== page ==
Voluntary repatriation involves refugees returning to their country of origin, based on a free and informed decision. Voluntary repatriation is the most desirable solution for the largest number of refugees, however it is only promoted when conditions in a refugees’ country of origin are considered conducive to a safe and dignified return.

Voluntary repatriation has historically benefited the largest number of refugees and remains the preferred solution amongst most refugees. Over the past decade, around nine million refugees have returned home voluntarily, most with the assistance of UNHCR.

Local integration

In circumstances where the situations which forced refugees to flee are unlikely to be resolved in the foreseeable future, repatriation is not a viable option. In these cases, local integration – which involves the permanent settlement of refugees in the country in which they sought asylum – is the preferred durable solution. The onshore component of Australia’s Refugee and Humanitarian Program is an example of local integration. Available figures show that during the past decade, at least 801,000 refugees were granted citizenship by their country of asylum.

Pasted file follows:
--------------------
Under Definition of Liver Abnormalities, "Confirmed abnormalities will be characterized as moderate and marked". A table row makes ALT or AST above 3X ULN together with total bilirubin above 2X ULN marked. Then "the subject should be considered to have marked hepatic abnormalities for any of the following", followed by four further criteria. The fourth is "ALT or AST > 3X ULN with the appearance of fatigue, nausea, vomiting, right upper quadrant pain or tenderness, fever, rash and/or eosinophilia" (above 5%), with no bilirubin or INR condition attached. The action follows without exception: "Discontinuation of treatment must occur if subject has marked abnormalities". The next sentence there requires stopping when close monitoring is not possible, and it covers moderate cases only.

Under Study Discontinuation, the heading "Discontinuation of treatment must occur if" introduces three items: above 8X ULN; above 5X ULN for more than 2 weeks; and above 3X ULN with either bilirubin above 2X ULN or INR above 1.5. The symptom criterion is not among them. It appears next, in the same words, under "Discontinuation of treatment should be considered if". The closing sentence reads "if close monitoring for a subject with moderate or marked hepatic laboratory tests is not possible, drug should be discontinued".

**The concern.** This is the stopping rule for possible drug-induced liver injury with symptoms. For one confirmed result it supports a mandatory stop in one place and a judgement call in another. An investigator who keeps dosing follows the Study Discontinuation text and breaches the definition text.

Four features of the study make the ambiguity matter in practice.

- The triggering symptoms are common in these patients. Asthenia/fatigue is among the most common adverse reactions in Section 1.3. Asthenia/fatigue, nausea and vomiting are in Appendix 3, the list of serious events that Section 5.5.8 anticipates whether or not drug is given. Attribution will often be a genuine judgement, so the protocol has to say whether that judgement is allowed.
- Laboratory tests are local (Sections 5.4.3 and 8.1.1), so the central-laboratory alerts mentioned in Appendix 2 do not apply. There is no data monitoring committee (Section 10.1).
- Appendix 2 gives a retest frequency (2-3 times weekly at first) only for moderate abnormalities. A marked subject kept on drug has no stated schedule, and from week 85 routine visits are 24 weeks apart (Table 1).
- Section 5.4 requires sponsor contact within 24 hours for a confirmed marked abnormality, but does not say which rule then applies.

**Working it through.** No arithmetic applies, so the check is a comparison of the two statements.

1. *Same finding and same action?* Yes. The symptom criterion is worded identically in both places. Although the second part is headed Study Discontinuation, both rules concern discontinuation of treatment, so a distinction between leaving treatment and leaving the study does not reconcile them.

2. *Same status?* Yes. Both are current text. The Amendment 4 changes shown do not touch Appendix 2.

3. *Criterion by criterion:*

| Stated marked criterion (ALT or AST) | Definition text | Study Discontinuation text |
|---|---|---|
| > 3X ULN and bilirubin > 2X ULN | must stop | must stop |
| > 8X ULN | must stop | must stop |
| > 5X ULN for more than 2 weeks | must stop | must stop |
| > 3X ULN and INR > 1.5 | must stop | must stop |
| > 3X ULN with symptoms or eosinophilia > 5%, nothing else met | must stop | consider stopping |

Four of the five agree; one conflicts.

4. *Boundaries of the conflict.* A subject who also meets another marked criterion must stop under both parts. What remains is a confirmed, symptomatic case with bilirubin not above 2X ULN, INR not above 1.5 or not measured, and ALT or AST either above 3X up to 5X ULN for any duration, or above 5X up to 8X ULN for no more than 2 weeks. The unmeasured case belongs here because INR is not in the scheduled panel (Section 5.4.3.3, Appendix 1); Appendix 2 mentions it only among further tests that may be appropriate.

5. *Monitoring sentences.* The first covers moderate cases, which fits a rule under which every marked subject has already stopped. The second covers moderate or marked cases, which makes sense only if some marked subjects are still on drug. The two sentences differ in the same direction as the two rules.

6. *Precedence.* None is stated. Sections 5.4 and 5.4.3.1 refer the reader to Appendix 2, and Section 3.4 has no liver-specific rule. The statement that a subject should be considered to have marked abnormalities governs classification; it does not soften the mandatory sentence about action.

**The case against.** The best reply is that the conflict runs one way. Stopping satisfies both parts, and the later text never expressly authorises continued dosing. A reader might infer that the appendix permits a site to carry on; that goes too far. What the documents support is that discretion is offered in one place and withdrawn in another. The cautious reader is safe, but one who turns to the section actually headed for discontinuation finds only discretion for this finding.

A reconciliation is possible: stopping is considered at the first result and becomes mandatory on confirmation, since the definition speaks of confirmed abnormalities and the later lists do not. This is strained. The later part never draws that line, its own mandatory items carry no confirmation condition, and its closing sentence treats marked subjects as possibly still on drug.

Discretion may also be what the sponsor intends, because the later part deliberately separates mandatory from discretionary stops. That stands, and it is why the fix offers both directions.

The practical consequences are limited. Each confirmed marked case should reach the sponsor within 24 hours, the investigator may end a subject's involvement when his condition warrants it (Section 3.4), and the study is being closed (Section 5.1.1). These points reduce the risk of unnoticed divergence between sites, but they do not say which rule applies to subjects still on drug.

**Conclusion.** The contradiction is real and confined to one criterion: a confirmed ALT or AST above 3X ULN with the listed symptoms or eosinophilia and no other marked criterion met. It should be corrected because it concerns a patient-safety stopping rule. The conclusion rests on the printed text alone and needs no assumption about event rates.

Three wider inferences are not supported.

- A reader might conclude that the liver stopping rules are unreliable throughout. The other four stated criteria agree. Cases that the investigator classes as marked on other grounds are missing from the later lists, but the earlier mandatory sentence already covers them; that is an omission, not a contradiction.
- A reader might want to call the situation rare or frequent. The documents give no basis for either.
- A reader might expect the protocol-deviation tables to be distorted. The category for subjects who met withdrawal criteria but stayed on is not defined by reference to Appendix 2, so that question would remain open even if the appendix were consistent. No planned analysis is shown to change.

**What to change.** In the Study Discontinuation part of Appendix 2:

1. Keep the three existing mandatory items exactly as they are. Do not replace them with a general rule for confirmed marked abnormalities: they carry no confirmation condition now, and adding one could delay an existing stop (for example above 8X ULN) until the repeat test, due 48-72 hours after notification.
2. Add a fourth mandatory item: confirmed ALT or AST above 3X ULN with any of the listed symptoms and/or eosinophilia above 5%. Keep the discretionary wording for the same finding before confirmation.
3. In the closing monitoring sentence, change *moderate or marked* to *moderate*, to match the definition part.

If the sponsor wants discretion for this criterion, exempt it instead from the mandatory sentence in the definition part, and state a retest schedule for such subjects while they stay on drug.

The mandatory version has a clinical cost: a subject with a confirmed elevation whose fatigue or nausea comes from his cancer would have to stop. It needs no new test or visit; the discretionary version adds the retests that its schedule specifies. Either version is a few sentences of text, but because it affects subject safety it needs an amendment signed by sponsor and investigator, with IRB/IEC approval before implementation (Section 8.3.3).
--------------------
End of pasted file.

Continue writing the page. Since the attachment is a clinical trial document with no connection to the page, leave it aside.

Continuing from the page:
For refugees who cannot return home due to fear of persecution and have protection needs which cannot be addressed in their country of first asylum, resettlement may be the only safe and viable solution available. It involves resettling refugees from the country in which they have sought asylum to another country which has agreed to provide them with protection. The offshore component of Australia’s Refugee and Humanitarian Program is an example of resettlement.

Resettlement needs currently outnumber available places by ten to one. UNHCR identified 859,305 refugees as being in priority need of resettlement. However, only a tiny minority of refugees are resettled. Of the world’s 15.4 million refugees only about 1% are resettled each year.

Other solutions:

  • Adhering to the refugee policies by the UN.
  • Increase of intake of refugees by the developed nations more than the developing and underdeveloped nations.
  • Ending wars and war like conditions in the world to prevent the migration of the people in the first place.
  • Popularizing and spreading the importance of refugee intake and preaching of a humanitarian point of view to encourage the intake of refugees by many nations, which in turn would prevent the pressure and refugee crisis faced by the few major refugee hosting countries.
  • Providing employment rights to the refugees in their asylum nations to manage a livelihood for themselves.

Sources: www.refugeecouncil.org.au